Network Security Changes Coming to iOS

Changes to App Transport Security

Last year, with iOS 9, Apple introduced App Transport Security; an enforcement of best practices for encrypted networking. By default, App Transport security requires the following:

  • NSURLSession and NSURLConnection traffic be encrypted
  • AES-128 or better and SHA-2 used for certificates
  • TLS v1.2 or higher
  • Perfect forward secrecy
In other words, it requires that your app keep your users’ network traffic reasonably protected.

While enabled by default in iOS 9, Apple recognized that may developers don’t control their backends, and included the ability to set exceptions for App Transport Security. The problem is many developers went right for the NSAllowsArbitraryLoads key, which disables ATS entirely, then never bothered to re-visit their configuration to get everything working nice and securely.

Last week, at WWDC 2016, Apple announced that beginning January 1, 2017, App Transport Security will be required (this topic starts about 1m20s into the What’s New In Security session). You should really watch the talk for the exact details from Apple, but in short, all of your app’s traffic needs to be secured with HTTPS and will need to use TLS v1.2 or higher.

Apple will still allow some exceptions, but the rules will be much less relaxed than they have been:

  • Most exceptions will now need to be justified to Apple. NSAllowsArbitraryLoads, NSExceptionAllowsInsecureHTTPLoads, and NSExceptionMinimumTLSVersion will all require a reasonable justification for use.
  • NSExceptionRequiresForwardSecrecy will not require a justification for now. If used, this exception will be granted automatic approval. Presumably this will change down the road as forward secrecy becomes more widely spread.
  • Streaming media using AVFoundation is exempt, but Apple says you should still encrypt with TLS if possible.
  • Content loaded inside of WKWebView does not have to be encrypted. This requires specifying the NSAllowsArbitraryLoadsInWebContent key as true in your Info.plist.
  • Data that is already encrypted does not have to go over HTTPS.
The specific example Apple uses in the talk for still needing exceptions is communicating with a third-party server where you can’t control their cipher suites. Even if this is your situation, it sounds like needing to justify exceptions may slow review time, so it’s probably worth talking to any third parties you work with to ensure they can meet ATS requirements.

If the reason you haven’t supported ATS yet is because it seemed like too much work, now’s the time to start making changes. One of the difficulties you may face implementing ATS is diagnosing failures. On the surface, you’ll likely just see data fail to load in your app with no real indication as to why. What I’ve found most useful is the nscurl --ats-diagnostics command. It will test different ATS configurations against the specified domain and report back showing which scenarios pass and which fail. The failed scenarios will make it much more clear what you need to change on your server to support ATS. Tim Ekl has some more helpful info about debugging in this blog post on ATS from last year.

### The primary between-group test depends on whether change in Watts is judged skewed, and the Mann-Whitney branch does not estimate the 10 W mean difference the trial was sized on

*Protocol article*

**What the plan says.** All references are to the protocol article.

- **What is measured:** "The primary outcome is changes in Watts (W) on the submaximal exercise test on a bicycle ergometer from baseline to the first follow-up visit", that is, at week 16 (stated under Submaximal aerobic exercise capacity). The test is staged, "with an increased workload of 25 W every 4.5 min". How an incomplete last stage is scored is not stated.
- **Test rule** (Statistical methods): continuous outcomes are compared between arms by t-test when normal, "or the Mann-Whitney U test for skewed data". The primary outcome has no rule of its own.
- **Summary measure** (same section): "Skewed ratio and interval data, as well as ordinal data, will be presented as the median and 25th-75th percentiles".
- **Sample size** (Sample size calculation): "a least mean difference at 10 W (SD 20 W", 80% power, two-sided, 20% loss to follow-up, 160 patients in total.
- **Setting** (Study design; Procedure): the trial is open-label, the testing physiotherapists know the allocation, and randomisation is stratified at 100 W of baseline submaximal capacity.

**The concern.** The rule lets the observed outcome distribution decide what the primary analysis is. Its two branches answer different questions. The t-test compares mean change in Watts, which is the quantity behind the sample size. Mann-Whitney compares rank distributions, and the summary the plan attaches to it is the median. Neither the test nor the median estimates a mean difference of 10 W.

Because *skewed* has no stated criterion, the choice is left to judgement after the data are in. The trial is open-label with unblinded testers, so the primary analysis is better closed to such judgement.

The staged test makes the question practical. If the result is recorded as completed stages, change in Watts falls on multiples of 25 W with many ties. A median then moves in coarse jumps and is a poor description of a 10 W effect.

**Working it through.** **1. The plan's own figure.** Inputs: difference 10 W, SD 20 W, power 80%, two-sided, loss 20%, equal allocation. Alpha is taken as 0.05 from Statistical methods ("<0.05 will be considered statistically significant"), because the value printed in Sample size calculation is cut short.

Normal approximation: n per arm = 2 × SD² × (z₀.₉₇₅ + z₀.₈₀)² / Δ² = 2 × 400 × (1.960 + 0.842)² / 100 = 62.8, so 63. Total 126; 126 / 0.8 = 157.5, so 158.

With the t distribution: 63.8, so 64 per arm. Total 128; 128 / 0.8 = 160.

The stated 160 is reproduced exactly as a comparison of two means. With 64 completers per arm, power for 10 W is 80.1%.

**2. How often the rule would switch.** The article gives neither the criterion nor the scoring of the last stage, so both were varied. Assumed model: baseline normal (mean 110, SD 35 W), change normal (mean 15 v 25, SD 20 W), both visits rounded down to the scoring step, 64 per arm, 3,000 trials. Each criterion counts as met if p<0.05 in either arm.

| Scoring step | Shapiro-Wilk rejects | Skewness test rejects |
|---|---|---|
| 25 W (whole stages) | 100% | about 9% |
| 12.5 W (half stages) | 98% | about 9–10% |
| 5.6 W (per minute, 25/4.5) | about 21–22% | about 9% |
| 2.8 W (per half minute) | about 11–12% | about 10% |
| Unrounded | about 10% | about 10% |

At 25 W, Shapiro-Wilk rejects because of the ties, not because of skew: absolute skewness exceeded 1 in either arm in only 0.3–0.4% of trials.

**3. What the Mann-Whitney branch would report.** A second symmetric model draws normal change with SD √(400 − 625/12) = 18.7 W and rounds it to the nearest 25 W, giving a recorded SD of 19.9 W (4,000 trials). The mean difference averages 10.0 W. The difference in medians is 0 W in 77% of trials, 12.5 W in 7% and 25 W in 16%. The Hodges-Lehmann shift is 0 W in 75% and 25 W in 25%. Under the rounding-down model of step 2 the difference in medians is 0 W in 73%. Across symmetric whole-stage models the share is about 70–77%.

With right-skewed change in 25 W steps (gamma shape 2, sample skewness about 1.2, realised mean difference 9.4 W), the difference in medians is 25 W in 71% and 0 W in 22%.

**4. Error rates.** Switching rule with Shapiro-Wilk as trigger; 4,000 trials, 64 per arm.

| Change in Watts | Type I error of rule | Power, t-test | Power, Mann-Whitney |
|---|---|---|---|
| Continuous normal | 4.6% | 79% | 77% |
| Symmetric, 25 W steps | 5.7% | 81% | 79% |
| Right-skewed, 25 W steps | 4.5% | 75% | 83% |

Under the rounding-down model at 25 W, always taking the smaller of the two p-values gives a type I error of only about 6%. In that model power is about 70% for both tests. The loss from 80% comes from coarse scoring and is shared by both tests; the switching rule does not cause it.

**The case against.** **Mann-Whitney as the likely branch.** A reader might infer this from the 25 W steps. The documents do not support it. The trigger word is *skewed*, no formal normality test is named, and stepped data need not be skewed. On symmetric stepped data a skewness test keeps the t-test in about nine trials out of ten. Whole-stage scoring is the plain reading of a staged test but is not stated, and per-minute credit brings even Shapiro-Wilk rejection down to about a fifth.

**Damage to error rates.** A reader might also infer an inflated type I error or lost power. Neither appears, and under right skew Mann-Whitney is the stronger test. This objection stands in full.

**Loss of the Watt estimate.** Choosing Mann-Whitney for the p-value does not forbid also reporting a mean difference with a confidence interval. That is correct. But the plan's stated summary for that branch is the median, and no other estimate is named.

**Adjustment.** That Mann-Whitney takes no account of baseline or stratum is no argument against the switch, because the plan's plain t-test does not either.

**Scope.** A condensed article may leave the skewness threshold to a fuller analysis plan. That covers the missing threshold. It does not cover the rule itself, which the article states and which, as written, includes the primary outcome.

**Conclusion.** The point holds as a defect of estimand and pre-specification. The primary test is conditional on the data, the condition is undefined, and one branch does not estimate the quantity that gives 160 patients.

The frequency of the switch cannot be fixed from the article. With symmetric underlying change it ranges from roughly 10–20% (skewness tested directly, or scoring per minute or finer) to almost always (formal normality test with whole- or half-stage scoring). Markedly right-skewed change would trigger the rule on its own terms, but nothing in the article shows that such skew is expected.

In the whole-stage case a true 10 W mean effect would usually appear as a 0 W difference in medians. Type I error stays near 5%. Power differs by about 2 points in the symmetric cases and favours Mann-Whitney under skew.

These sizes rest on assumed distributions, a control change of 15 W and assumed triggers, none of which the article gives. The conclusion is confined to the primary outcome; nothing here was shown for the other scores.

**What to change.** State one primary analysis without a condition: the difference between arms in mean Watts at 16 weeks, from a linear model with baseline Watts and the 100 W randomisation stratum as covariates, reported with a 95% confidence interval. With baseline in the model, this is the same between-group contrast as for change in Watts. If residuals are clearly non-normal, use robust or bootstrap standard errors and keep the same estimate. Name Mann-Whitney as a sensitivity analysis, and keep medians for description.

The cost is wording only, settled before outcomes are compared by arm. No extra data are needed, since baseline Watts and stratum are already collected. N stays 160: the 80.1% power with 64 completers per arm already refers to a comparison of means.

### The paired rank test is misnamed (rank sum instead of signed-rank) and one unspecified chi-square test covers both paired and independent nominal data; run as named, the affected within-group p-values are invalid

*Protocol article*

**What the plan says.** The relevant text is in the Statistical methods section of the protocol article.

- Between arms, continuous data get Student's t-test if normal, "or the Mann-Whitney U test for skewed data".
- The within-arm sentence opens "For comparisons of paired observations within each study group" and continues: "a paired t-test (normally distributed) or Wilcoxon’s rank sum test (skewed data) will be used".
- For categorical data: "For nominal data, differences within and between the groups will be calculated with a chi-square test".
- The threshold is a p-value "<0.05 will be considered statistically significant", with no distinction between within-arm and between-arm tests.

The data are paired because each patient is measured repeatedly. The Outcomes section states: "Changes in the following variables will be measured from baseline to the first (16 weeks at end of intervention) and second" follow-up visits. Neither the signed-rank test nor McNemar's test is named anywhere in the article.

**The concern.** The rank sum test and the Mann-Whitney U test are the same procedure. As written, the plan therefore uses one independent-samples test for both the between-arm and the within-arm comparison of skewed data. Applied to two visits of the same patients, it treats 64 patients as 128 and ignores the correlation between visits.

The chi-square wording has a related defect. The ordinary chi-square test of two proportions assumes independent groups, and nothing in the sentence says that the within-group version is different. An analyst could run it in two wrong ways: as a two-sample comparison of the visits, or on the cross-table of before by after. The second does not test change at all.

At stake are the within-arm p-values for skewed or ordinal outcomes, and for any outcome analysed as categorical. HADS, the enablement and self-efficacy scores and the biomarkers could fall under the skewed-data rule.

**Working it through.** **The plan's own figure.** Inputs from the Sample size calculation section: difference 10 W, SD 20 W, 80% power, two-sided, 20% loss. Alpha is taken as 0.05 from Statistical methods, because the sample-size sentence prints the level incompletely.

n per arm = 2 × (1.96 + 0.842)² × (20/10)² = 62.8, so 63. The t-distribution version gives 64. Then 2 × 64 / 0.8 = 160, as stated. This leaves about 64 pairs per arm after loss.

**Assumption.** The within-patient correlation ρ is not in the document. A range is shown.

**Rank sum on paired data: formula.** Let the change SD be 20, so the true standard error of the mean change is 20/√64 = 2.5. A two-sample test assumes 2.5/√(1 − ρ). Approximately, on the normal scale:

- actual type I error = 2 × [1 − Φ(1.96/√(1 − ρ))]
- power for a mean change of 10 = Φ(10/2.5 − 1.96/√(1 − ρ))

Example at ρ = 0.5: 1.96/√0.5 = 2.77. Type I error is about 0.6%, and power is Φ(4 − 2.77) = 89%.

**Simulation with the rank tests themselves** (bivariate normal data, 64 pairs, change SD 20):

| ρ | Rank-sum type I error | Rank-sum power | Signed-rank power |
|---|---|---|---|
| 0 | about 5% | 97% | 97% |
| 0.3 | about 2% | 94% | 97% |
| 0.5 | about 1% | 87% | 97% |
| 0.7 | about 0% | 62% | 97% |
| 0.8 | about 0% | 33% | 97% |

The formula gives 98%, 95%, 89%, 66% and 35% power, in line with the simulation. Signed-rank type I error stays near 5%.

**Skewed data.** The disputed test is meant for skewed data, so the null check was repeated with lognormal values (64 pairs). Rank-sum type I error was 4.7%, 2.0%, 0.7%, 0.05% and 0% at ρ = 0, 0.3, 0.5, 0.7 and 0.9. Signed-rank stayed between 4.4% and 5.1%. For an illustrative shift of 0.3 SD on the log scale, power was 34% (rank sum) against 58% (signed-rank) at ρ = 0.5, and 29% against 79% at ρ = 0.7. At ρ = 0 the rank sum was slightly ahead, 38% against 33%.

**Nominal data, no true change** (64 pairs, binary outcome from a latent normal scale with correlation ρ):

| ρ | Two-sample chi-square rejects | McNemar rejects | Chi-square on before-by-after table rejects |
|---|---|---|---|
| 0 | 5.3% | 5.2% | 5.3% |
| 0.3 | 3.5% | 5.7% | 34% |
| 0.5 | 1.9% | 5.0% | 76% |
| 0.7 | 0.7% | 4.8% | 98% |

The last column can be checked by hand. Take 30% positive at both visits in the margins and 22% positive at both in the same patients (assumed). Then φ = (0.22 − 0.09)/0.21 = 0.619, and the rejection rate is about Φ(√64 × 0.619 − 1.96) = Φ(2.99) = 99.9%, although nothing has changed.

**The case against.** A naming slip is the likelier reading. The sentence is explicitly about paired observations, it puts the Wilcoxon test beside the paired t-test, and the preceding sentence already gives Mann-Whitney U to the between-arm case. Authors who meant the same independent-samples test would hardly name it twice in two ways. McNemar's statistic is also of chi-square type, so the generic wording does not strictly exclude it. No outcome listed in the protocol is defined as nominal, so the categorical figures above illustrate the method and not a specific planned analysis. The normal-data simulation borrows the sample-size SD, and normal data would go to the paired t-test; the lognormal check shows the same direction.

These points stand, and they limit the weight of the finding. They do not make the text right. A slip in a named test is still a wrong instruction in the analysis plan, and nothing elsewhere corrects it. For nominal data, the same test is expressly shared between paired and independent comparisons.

If the reason you don’t yet support ATS is the cost or difficulty of getting set up with SSL certificates, be sure to check out the Let’s Encrypt project. Let’s Encrypt is a free, automated Certificate Authority that operates with support from a large number of sponsors such as Mozilla, the EFF, Chrome, and Cisco.

Certificate Transparency

Certificate Transparency is a standard for monitoring and auditing certificates (TLS certificates in this case). Its purpose is to help protect against fraudulently issued certificates. Last year when Apple went over App Transport Security, they also briefly covered the ability to require certificate transparency in apps using the NSRequiresCertificateTransparency key, though they said this functionality was off by default.

This year, certificate transparency is still not required, but Lucia Ballard spent several minutes discussing it in the same What’s New in Security session, announcing that Apple is “joining the effort for certificate transparency”. She also took some time to cover OCSP stapling—a method for checking to see if a certificate has been revoked—and presents it as a recommended practice. I think the verbiage used around Certificate Transparency and OCSP stapling is noteworthy. I’ll include the text of two quotes from the session here for your consideration:

We think now is the time for folks to move to it and start adopting [OCSP stapling].

And later:

It would be a great time to start experimenting with certificate transparency, find certificate authorities that are participating, and get integrated into this ecosystem. And please go enable OCSP stapling.

I strongly encourage everybody to go watch, at a minimum, the certificate transparency portion of the What’s New in Security session from WWDC 2016. It’s less than 10 minutes long, starting at 7m55s and ending at 16m00s (though really you should watch the entire session). The speaker gives a great overview of both Certificate Transparency and OCSP stapling. They also recommend as a developer resource on the subject.

Updating your apps

Your first priority should be to get your app ATS compliant before the January 1st deadline. Really you should start now because many developers are going to encounter obstacles in doing so. Don’t procrastinate.

Once you have ATS working, it seems like it will be worth your time to start getting familiar with certificate transparency and OCSP stapling. Not only will this benefit the security of your users, but it may make your life easier down the road should Apple choose to encourage its adoption more strongly.

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